Symposium: The Color of Money & Racial Capitalism

Mehrsa Baradaran –

9780674970953When I started research on the project that became The Color of Money, I wanted to write a book about racial disparities in access to credit. When I started digging into the history, I started to realize that there was a much bigger story here, one that undermined one of the most basic neoliberal myths about the free market. This history of black banks and the economy of segregation reveals how inextricably financial markets are tied to racial exploitation, and how the dominant economy can continue to extract from racially subordinated groups through “color-blind” market mechanisms.

I hope that the upcoming symposium on The Color of Money will help connect the historical work to contemporary law, building on LPE’s commitment to understanding and reversing the many structures of racial capitalism.

In particular, I try to debunk three market myths in the book:

  1. That money, markets, and trade exist outside the realm of political power
  2. That inequality is a natural byproduct of market forces rather than being created by the state
  3. And that people left outside of the structures of power can overcome their exclusion through local institutions or self-help

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The Mythical Community Bank

Mehrsa Baradaran — 

It’s not particularly surprising that ten years after the financial crisis, the Senate is poised to pass a deregulatory banking bill. In the world of banking regulation, memories are remarkably short. In fact, armies of lobbyists have been slowly chipping away at Dodd- Frank since its passage. But there is something sinister in the way Democrat and Republican supporters of this bill characterize what they are doing: supporting community banks so that they can serve their communities. They conjure images of George Bailey banks across the country, just waiting to be free of onerous and expensive government regulation in order to help disadvantaged and undeserved communities.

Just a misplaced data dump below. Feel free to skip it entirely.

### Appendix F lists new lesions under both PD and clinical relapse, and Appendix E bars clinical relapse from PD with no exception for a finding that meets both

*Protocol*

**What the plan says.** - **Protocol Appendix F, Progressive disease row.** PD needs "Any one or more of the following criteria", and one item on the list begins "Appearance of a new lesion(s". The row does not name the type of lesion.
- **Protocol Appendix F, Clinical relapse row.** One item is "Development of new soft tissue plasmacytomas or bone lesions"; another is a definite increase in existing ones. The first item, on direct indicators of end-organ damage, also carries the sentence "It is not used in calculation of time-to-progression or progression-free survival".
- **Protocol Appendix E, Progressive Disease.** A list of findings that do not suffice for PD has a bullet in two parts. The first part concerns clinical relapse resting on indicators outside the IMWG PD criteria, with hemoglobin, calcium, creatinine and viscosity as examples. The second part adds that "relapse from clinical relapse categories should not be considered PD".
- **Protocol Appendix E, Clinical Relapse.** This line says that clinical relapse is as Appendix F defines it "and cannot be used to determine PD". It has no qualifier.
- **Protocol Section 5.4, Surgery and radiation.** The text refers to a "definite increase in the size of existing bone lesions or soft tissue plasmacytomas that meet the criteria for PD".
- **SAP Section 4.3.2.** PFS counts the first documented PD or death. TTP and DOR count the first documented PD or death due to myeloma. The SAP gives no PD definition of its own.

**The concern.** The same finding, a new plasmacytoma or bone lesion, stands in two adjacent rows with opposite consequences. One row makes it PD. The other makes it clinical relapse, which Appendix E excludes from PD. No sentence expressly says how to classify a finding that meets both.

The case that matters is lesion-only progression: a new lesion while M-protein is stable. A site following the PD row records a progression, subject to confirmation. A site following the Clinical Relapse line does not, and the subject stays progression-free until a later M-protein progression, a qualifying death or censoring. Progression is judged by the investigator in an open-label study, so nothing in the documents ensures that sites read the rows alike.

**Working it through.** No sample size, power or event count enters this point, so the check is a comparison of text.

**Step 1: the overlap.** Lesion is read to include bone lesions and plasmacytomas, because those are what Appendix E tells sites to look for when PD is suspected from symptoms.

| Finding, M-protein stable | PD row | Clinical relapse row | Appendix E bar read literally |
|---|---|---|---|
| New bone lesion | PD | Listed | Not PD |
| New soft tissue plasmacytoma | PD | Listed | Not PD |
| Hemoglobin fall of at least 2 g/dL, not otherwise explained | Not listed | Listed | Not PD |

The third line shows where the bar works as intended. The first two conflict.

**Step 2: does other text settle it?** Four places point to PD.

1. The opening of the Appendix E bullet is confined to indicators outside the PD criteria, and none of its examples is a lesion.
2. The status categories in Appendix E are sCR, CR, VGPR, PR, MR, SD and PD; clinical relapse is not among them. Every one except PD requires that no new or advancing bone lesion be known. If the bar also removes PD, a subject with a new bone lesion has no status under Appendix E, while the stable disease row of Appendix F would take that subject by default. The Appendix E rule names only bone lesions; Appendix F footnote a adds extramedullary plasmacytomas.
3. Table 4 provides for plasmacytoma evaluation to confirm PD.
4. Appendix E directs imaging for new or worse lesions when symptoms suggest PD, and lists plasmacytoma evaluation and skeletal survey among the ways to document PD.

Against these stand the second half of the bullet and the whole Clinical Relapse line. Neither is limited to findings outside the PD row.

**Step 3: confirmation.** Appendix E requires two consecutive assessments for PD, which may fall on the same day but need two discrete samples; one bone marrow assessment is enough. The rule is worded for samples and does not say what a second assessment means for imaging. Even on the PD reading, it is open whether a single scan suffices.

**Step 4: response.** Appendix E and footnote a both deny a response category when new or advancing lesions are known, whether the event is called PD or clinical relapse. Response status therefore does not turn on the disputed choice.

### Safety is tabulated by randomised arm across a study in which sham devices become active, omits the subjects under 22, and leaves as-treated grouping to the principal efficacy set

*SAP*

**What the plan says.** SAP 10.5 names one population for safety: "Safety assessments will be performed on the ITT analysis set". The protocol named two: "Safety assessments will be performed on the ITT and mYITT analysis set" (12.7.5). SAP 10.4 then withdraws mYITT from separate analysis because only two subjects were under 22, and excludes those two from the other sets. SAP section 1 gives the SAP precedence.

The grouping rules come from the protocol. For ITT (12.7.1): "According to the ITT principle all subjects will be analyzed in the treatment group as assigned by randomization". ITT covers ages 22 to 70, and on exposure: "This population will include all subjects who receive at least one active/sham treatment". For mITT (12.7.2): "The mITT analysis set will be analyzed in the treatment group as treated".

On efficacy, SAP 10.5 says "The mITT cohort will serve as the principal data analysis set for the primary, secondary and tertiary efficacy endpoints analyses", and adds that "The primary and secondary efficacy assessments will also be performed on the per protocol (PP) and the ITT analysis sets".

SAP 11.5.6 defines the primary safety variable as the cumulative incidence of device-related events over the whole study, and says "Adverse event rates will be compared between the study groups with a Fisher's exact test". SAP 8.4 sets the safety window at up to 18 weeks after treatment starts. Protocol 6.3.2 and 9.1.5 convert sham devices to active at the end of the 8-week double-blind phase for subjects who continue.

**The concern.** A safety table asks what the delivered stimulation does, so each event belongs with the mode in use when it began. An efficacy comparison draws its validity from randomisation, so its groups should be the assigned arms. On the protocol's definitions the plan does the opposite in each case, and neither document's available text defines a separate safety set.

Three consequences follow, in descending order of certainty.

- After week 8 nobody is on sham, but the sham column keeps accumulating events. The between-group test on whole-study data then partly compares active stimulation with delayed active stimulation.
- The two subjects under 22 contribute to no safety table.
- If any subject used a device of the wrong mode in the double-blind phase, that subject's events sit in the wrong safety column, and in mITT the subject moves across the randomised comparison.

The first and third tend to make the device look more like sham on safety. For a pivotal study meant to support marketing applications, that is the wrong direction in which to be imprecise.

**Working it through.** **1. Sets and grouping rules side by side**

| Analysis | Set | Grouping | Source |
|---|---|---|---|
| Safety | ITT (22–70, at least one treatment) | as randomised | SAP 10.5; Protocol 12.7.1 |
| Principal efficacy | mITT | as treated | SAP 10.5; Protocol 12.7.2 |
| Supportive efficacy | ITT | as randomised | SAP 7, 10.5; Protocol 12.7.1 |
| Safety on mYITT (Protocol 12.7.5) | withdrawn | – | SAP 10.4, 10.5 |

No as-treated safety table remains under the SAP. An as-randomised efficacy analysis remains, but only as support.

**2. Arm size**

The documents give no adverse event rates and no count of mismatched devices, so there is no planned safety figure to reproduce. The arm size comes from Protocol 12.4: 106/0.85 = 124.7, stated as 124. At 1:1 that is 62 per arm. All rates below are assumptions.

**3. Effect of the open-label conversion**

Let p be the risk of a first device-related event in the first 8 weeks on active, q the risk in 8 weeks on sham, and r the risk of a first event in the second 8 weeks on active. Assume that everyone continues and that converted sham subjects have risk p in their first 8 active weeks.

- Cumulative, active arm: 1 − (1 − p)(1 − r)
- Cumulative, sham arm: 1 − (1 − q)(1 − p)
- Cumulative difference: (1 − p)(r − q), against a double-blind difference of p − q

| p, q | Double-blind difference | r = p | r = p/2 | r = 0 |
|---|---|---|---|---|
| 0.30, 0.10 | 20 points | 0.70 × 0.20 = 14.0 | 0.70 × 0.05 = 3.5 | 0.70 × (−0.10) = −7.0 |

“Main Street businesses and lenders tell me that they need some regulatory relief if we want jobs in rural America,” Democratic Senator Jon Tester of Montana said during a hearing to vet the bill in November. “These folks are not wearing slick suits in downtown New York or Boston. They are farmers, they are small business owners, they are first-time homebuyers.”

But what is it that these “Main Street lenders,” fighting the Henry Potters of the world, want? The bill would exclude from Federal Reserve risk oversight banks with assets between $50 to $250 billion. There is a glaringly obvious problem with this: banks with those kinds of assets are hardly small community banks. In fact, the bill is a Trojan horse, using community banks as cover to deregulate some pretty large regional banks. Many banks that fell into trouble during the last financial crisis are within the proposed size range. This simply isn’t about harmless small banks that are just trying to help the downtrodden mom and pop store or the marginalized borrower seeking a mortgage so she can live the American dream. It’s just another sop to the big banks.

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